Austin Lee

Virtual Δ Object

  • Austin Lee’s works are born out of layered paradoxes: sinister and playful, whimsical and meticulous, grounded in tactility while inhabiting a purely illusory space. He has inverted the notion of life drawing; beginning with the imaginary and modeling an image through a series of material states before it finds its final physical form. The transformative scale of his works and his skill in rendering surface and volume impart monumental weight to his flights of fancy.

    Lee’s palette and line derive their qualities from digital drawing, referencing the 8-bit, 256-color gamut and the clumsy brush strokes of early consumer graphics programs such as Microsoft Paint. Using 3-D modeling software, he begins his drawing process by bringing these primary forms into their own fully rendered, albeit absurd, dimensionality. He realizes in meticulous detail the ambition of a child's drawing: to paint a fantasy world into existence.


  • "Flower Face" (2019)
  • Austin Lee drawing using the Oculus Rift virtual reality headset (Photo: Dena Winter)

    After creating initial compositions in Photoshop for many years, Austin Lee has recently switched to an entirely new way of drawing, using the Virtual Reality program Oculus Rift.

    Donning the Oculus headset, Lee labors in a purely virtual space—a “blue void” that “feels infinite,” he says. “I can draw in space, very gestural. You just press a button and it’s almost like extruding paint tubes.” The process isn’t always easy. “I’ll sit and use [the Oculus] four or five hours at a time,” he explains. “I’ll take it off and feel crazy. I really like it—but it does make me nauseous.”1


  • What the artist sees with Oculus Rift.
  • "Brush Bear" (2019)

    In the Pace Editions studio, Lee uses his virtual drawings as the source material for his unique prints.  In some cases, Lee initiates his ideas from existing works of art, or patterns found in the world.  Brush Bear is inspired by a drawing his nephew made when he was around 5 or 6 years old.  His nephew’s drawing transitioned to a digital drawing in Oculus Rift, then to a painting, and now a monoprint, which has both a graphic hard edge and a soft airbrush quality.  The artist is currently creating this work as a sculpture. In translating images, Lee finds that something new comes to life in each iteration.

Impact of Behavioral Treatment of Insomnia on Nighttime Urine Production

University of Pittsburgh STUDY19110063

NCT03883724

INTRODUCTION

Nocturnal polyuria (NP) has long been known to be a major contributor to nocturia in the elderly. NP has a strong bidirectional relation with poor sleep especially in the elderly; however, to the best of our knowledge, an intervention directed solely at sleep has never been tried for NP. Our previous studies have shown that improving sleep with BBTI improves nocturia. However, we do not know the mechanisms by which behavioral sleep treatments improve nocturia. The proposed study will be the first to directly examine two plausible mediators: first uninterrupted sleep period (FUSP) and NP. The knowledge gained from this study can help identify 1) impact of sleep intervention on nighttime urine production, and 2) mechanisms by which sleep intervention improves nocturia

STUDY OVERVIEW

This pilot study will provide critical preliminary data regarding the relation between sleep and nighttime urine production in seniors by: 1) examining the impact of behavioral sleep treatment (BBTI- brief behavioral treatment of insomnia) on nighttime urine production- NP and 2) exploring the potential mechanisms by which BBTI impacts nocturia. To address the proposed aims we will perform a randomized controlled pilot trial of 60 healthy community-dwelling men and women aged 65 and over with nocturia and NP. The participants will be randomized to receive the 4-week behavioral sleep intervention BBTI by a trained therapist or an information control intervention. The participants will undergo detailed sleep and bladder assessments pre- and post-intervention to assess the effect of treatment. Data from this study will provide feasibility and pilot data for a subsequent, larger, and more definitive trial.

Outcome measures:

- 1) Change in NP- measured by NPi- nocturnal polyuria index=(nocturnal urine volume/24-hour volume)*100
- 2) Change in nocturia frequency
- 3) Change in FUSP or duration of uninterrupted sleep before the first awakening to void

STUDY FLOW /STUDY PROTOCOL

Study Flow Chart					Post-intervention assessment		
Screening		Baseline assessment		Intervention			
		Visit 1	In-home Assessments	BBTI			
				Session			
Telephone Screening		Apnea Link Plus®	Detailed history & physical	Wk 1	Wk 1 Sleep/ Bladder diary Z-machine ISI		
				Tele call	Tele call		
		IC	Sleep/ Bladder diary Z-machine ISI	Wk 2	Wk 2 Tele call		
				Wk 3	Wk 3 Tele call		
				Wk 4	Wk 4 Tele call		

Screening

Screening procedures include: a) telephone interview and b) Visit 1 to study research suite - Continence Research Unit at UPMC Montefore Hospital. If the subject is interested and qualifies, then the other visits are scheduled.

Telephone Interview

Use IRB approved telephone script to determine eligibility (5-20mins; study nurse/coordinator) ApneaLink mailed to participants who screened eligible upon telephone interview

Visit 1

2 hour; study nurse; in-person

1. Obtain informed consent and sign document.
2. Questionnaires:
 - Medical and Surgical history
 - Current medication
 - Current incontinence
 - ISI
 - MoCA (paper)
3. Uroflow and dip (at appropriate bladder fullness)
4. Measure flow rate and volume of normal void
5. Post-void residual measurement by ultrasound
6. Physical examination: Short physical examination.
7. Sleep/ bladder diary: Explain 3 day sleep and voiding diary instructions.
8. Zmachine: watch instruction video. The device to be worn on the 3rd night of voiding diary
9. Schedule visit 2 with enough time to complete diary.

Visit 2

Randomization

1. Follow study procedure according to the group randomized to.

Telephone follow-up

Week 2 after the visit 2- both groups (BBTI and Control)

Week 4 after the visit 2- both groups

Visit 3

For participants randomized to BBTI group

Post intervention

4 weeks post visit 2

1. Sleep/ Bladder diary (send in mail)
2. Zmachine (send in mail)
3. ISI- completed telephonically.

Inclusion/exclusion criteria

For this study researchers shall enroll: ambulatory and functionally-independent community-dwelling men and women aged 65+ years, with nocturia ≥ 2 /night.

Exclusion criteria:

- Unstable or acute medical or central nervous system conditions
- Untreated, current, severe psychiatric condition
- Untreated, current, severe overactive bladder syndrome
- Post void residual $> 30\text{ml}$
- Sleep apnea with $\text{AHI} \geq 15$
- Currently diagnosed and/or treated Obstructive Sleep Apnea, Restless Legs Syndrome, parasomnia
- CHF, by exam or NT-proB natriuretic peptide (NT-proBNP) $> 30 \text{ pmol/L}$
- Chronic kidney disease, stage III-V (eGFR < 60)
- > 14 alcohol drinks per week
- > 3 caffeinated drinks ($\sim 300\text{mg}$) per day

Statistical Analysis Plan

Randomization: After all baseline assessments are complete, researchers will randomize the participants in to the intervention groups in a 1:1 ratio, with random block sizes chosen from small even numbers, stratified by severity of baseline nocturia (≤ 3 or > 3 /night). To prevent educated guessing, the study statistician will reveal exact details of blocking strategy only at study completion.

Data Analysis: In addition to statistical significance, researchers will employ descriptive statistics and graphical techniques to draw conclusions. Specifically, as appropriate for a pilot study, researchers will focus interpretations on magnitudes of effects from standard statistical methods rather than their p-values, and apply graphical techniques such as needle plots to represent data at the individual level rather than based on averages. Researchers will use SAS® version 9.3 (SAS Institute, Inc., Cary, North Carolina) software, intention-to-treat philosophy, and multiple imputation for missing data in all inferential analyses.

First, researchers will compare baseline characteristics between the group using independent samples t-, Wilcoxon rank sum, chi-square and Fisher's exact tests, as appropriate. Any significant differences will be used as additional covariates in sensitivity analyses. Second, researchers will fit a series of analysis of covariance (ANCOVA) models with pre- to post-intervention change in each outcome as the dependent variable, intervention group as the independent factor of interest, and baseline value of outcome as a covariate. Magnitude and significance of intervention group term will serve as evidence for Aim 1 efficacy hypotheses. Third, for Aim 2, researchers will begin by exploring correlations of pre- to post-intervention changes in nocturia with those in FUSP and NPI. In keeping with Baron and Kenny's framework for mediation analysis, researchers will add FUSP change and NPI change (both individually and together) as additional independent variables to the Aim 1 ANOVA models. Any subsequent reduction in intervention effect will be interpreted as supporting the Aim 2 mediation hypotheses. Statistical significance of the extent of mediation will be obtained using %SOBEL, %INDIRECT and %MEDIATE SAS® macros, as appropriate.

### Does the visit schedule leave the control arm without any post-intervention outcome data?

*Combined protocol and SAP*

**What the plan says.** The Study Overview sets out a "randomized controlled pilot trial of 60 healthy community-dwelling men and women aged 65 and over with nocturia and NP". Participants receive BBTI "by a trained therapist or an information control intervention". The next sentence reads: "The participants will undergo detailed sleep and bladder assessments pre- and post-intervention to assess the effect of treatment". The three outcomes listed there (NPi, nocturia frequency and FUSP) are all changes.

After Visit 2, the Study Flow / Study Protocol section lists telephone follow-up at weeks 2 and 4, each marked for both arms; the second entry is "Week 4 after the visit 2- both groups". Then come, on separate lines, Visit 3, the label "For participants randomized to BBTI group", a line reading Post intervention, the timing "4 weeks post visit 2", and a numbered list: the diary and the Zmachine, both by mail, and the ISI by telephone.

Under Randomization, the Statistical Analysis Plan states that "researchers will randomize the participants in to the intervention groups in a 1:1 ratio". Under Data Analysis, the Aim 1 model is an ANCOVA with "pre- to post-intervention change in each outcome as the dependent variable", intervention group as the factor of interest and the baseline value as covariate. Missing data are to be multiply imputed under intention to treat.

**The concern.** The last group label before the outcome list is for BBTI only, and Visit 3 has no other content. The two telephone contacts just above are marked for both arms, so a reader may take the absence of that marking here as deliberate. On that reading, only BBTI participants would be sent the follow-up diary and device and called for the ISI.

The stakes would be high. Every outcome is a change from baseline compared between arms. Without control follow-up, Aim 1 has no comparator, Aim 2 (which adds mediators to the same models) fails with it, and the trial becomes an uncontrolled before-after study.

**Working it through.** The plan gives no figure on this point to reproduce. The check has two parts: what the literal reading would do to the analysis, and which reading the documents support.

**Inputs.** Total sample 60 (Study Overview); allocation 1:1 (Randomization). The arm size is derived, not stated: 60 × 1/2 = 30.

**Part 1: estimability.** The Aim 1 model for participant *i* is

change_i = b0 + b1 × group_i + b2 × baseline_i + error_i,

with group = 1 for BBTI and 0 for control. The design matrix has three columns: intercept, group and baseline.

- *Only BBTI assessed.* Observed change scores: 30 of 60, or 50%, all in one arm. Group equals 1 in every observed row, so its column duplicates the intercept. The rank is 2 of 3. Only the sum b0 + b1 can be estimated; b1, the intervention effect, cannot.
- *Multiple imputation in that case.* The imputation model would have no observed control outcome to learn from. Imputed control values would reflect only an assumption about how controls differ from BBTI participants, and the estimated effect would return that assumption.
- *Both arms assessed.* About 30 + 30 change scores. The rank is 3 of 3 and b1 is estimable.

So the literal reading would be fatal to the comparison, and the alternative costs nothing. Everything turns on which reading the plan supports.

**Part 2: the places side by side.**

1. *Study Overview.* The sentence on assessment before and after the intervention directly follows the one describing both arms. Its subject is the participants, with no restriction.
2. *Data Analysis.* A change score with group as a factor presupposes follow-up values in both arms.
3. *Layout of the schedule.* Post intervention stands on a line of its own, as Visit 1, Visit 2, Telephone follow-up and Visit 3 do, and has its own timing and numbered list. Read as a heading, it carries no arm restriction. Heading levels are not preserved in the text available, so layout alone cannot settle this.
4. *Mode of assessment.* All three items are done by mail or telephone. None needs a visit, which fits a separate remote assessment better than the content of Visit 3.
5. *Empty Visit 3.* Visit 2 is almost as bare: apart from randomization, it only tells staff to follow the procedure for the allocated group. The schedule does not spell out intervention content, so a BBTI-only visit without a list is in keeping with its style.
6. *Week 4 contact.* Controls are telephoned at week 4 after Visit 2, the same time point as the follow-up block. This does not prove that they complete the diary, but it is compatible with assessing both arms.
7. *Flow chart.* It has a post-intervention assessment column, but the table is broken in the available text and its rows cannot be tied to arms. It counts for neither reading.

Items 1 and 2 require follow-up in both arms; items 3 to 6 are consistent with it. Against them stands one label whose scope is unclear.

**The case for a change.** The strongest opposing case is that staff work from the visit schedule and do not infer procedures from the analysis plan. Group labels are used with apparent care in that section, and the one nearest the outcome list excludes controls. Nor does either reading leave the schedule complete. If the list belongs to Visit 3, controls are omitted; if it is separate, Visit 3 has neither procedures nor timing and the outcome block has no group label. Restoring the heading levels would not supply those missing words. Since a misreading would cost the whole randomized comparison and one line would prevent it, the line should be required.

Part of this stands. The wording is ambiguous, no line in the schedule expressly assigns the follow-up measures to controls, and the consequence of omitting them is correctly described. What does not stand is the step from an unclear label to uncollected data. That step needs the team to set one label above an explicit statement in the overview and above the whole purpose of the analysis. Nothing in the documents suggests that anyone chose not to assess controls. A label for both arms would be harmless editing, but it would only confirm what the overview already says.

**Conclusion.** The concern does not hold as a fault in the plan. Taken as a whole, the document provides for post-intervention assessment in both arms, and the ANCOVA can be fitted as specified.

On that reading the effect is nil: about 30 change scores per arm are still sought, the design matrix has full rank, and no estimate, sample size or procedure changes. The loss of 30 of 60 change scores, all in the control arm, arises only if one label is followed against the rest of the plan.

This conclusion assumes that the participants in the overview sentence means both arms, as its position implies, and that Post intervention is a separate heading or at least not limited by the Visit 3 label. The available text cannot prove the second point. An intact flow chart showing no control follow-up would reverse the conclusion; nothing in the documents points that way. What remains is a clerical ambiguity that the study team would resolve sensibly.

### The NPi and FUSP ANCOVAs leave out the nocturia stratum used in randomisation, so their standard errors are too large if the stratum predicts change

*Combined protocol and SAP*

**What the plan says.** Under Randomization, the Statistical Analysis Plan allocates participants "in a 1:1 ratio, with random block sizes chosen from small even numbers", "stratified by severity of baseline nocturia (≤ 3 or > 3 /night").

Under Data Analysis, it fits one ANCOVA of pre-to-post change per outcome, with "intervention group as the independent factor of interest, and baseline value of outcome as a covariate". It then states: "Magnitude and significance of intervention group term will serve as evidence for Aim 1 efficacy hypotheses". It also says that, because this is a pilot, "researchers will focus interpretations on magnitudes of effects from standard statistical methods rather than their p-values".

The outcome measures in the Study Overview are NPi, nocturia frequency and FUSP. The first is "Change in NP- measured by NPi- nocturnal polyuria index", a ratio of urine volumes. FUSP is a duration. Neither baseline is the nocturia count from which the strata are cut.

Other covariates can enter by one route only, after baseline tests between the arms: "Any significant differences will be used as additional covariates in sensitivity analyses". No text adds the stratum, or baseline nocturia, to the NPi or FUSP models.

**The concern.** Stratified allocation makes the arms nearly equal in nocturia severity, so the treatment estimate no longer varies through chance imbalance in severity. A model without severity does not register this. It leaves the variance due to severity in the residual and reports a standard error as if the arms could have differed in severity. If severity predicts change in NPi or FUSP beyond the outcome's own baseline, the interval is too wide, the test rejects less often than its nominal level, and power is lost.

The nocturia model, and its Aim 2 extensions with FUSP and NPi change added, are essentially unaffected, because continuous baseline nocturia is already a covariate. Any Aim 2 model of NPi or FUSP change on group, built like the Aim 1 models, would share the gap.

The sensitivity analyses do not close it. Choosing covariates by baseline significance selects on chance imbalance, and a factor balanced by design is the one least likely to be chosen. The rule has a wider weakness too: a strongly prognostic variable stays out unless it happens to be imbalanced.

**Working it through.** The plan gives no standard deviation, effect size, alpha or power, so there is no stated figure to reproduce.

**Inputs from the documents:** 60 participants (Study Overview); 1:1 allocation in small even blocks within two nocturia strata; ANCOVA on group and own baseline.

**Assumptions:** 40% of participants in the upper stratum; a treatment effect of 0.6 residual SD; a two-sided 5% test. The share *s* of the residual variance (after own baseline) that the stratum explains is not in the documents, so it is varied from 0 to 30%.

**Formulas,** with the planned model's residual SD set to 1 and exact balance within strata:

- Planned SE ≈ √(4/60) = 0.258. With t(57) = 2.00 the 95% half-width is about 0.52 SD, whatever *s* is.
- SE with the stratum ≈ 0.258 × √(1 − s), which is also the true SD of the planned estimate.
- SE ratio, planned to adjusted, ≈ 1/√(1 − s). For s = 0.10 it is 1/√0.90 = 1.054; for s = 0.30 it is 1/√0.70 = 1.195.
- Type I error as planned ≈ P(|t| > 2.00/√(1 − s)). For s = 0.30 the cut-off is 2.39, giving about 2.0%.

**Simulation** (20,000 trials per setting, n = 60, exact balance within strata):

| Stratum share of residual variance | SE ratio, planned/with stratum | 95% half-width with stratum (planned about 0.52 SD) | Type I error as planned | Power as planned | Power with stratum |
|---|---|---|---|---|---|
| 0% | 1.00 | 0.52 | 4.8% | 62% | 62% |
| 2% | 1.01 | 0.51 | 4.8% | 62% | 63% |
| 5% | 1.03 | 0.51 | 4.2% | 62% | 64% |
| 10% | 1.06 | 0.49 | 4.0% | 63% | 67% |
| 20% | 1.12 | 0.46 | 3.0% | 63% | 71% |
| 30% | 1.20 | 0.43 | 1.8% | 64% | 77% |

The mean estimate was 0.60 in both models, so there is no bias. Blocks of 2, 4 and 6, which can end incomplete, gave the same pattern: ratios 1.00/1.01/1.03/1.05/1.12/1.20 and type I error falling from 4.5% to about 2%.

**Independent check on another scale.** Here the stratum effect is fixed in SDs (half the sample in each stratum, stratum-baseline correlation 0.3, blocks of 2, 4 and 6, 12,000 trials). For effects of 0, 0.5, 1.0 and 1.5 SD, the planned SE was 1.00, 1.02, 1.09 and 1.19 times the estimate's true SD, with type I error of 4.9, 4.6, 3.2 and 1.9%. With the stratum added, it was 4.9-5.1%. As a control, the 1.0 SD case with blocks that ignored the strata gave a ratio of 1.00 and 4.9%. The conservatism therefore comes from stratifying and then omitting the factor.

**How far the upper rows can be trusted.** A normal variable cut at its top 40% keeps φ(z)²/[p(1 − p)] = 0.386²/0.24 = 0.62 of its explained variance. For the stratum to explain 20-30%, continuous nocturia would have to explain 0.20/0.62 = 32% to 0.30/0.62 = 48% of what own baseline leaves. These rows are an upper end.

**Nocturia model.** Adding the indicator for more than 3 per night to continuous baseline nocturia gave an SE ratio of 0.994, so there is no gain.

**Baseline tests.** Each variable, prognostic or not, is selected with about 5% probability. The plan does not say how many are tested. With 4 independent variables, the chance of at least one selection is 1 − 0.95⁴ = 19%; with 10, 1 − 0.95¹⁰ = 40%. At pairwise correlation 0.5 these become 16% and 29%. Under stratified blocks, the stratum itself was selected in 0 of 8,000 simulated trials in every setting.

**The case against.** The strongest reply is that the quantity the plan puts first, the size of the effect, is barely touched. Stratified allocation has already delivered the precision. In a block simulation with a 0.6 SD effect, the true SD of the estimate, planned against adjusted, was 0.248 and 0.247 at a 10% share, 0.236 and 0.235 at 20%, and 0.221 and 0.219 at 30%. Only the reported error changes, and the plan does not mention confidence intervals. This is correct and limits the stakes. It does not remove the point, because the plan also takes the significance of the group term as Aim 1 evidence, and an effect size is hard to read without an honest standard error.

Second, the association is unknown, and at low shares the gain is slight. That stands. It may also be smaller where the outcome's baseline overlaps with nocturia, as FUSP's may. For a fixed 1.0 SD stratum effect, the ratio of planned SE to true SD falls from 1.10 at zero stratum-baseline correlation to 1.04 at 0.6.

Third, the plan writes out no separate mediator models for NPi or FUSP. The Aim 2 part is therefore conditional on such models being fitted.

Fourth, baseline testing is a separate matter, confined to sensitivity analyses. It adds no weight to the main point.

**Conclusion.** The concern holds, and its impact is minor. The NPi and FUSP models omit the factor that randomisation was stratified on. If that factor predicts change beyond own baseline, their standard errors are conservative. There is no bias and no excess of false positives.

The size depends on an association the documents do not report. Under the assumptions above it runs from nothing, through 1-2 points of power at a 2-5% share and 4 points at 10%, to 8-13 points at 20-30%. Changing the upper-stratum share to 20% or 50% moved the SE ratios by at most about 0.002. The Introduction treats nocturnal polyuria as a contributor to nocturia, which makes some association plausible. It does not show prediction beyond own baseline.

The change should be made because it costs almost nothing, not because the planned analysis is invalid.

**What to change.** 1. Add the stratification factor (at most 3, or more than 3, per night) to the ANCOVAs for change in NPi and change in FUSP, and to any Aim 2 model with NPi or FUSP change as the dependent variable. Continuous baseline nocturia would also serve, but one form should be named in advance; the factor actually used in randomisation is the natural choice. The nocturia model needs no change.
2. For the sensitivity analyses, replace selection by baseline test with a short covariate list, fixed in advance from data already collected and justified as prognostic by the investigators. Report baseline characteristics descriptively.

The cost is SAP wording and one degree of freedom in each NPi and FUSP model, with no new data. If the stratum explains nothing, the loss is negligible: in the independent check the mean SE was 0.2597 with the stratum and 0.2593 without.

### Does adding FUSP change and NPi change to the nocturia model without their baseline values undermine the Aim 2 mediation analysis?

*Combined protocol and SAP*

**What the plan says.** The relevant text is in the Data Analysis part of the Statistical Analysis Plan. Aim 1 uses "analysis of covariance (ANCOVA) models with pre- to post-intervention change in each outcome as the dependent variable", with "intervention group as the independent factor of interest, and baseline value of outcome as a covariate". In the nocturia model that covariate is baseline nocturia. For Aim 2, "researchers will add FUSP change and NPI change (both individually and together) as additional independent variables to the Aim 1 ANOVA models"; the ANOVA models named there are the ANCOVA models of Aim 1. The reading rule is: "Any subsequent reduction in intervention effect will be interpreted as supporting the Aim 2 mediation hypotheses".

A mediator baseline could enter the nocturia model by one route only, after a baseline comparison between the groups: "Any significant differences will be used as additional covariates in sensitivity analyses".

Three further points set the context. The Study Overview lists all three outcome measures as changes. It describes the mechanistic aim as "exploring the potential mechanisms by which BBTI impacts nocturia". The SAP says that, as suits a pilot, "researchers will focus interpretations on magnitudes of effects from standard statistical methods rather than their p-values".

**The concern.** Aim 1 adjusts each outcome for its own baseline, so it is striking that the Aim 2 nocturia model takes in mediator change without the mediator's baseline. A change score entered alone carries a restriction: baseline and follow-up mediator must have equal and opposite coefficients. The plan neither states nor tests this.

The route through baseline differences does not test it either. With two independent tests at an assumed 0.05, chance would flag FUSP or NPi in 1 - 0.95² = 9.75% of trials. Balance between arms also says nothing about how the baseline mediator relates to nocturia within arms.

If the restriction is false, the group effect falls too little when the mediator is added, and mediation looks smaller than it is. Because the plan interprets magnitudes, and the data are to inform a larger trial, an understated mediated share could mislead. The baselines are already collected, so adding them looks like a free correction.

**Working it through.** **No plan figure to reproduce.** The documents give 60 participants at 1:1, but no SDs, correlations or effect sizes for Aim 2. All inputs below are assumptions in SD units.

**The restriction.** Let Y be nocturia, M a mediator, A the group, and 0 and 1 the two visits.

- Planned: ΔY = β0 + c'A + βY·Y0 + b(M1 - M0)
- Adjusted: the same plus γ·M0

• Brush Bear (2019) Oil on Canvas.
    Brush Bear (in progress) Sculpture.
  • Austin Lee at Pace Editions, 2019.

    Austin Lee employs his signature airbrushing technique, in combination with the more traditional printmaking techniques of aquatint, relief, stenciling and rainbow roll.  Lee is simultaneously exploring the themes of the horse, flowers, figures and Brush Bear in the printshop and his studio.


  • "Horse in Blue" (2019)

    The horse is a theme I constantly return to. I think I like to humanize them ... It’s a way to deal with human emotions without directly depicting a person.


  • From the beginning, Austin talked about the “hard edge”/graphic quality that came more naturally in print making.  He mentioned that the hard edge was more difficult to achieve in his painting practice.  There always seems to be this nugget of challenge artists bring into the printshop.  Austin wanted to create images that he couldn’t create with painting.  He eventually adjusted his drawing practice, having in mind how it might translate to print, essentially saying “this image is better suited for printmaking then painting.” 

    -Master Printmaker Justin Israels


  • "Flower Field Pink" (2019)

    I started making the flower paintings after visiting Istanbul. I really fell in love with the beautiful patterns in the architecture there. I was curious if I could make paintings that could be interesting without the figure and I started making flower paintings when I returned. They ended up still feeling like people.


  • There was a lot of brainstorming with Austin to divide the elements of each print into their respective techniques - what he would airbrush, what we would print relief and fade roll, etc.  Lots of trial and error also to see which of our inks would reverberate on paper the same way colors in pixels reverberate on a screen.  It was a challenge to adapt our materials to get that glow.

    -Master Printer Sarah Carpenter

  • "Pray" (2019)
  • Since I make the sketches on a computer first, I will often project them on the wall to get a sense of what the best scale for the work would be.  I like making the digital drawings large because I'm basically translating these quick digital gestures, a flick of my wrist, into shapes that are body sized.  I like the big paintings and prints to feel effortless even though a lot of effort is put into making them look simple.


  • "Horse in Colors" (2019)
  • Austin Lee in the Pace Editions studios with works in progress.
  • Footnotes

    1. I can draw in space, very gestural...  "Austin Lee’s Feel-Good Art Is More Complicated Than It Seems,” Scott Indrisek. Garage Magazine. March 13, 2019


    All works of art © Austin Lee

    VR Painting Video © Austin Lee